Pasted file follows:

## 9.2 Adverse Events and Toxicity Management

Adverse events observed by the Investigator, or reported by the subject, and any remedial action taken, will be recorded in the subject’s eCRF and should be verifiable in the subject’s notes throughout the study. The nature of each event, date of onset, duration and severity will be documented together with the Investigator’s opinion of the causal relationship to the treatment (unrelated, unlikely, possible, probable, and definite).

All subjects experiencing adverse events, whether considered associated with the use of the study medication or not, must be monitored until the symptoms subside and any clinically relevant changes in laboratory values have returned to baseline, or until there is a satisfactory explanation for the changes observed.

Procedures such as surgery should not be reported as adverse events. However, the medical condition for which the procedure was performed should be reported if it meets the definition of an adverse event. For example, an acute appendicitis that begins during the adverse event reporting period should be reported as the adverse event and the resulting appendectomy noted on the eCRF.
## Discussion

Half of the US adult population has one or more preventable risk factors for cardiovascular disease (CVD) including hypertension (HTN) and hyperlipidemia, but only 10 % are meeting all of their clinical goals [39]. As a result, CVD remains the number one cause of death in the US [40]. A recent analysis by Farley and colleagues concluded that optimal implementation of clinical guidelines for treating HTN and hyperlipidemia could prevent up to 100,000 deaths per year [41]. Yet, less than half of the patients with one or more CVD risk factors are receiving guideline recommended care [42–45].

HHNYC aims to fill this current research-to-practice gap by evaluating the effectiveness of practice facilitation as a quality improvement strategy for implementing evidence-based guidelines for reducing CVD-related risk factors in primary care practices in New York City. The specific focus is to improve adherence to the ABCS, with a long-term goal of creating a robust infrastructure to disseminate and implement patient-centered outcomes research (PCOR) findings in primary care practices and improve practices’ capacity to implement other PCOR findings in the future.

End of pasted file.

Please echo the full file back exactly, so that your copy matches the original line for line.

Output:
## 9.2 Adverse Events and Toxicity Management

Adverse events observed by the Investigator, or reported by the subject, and any remedial action taken, will be recorded in the subject’s eCRF and should be verifiable in the subject’s notes throughout the study. The nature of each event, date of onset, duration and severity will be documented together with the Investigator’s opinion of the causal relationship to the treatment (unrelated, unlikely, possible, probable, and definite).

All subjects experiencing adverse events, whether considered associated with the use of the study medication or not, must be monitored until the symptoms subside and any clinically relevant changes in laboratory values have returned to baseline, or until there is a satisfactory explanation for the changes observed.

Procedures such as surgery should not be reported as adverse events. However, the medical condition for which the procedure was performed should be reported if it meets the definition of an adverse event. For example, an acute appendicitis that begins during the adverse event reporting period should be reported as the adverse event and the resulting appendectomy noted on the eCRF.
## Discussion

Half of the US adult population has one or more preventable risk factors for cardiovascular disease (CVD) including hypertension (HTN) and hyperlipidemia, but only 10 % are meeting all of their clinical goals [39]. As a result, CVD remains the number one cause of death in the US [40]. A recent analysis by Farley and colleagues concluded that optimal implementation of clinical guidelines for treating HTN and hyperlipidemia could prevent up to 100,000 deaths per year [41]. Yet, less than half of the patients with one or more CVD risk factors are receiving guideline recommended care [42–45].

HHNYC aims to fill this current research-to-practice gap by evaluating the effectiveness of practice facilitation as a quality improvement strategy for implementing evidence-based guidelines for reducing CVD-related risk factors in primary care practices in New York City. The specific focus is to improve adherence to the ABCS, with a long-term goal of creating a robust infrastructure to disseminate and implement patient-centered outcomes research (PCOR) findings in primary care practices and improve practices’ capacity to implement other PCOR findings in the future.